SB 5813 is moving through the Washington State legislative process. You can check out the first public hearing on the bill here, around 57 minutes in. We’ll keep you posted on this and other similar legislation, as well as any movement on the federal front, which would bring what some believe is needed but controversial simplicity to the emerging patchwork of state-level personal data regulations.
A Boxer, a Baller and a Model Walk Smack into the Bar
Kardashian et al. accused of selling cryptocurrency then selling out
Ethereum is the name of the blockchain technology underlying EMAX, a new ERC-20 cryptocurrency token that was recently launched on the Ethereum network.
The name of the technology was inspired by the eponymous 19th-century scientific concept. As one Ethereum co-founder explained: “I immediately realized that I liked [Ethereum] better than all of the other alternatives that I had seen; I suppose it was the fact that [it] sounded nice and it had the word ‘ether’, referring to the hypothetical invisible medium that permeates the universe and allows light to travel.”
Sounds wonderful, no? A perfect geek name for the latest tech in the thick of the geek trend du jour?
Unfortunately, the existence of ether isn’t hypothetical; it’s completely debunked. Experiments in the late 1800s demonstrated that light didn’t need the ether — or any other medium — to travel anywhere.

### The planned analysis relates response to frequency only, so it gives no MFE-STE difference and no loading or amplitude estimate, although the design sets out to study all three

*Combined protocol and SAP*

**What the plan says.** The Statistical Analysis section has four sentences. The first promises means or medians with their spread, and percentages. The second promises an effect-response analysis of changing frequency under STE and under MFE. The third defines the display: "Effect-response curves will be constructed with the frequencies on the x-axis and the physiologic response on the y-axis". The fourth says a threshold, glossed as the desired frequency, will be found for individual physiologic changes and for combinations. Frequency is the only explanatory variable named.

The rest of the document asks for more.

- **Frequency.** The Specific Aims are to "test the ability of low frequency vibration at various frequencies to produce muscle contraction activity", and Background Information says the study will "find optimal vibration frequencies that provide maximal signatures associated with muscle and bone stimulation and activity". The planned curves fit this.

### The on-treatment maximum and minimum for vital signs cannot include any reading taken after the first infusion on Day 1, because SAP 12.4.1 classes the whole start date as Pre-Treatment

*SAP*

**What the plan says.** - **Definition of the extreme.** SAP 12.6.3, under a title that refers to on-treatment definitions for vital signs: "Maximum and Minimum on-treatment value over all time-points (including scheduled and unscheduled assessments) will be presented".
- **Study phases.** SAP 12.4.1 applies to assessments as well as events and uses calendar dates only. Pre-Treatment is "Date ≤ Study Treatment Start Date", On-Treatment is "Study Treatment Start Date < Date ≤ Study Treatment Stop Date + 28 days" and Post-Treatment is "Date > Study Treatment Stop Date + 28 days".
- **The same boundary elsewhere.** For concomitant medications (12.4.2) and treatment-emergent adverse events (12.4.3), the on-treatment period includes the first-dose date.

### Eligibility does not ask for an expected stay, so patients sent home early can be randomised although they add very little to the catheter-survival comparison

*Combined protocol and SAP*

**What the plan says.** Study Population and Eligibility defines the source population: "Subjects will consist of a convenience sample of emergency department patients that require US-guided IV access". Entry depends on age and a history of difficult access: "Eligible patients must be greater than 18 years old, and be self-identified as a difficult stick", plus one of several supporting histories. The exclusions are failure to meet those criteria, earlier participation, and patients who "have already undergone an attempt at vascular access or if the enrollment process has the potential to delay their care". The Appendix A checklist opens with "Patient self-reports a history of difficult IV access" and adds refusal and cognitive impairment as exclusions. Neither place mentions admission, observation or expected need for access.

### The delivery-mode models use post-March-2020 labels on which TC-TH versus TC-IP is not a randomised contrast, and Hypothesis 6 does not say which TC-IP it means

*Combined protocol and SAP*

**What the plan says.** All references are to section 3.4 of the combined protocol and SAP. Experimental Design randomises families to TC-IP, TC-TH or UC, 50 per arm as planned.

The modern cryptocurrency company EthereumMax is also accused of being a mirage of sorts, at least according to a class action complaint recently filed in the Central District of California. In the complaint, plaintiff Ryan Huegerich alleges that EthereumMax, the company behind the creation of the EMAX token, used celebrity endorsers to “pump” the value of currency and allow them to make a killing off the artificially high prices.
Huegerich names three celebs — mega-influencer Kim Kardashian, NBA player Paul Pierce and boxer Floyd Mayweather — as co-defendants in the case. He claims that the celebrities acted in league with EthereumMax executives to promote the currency shortly after it was introduced to the market.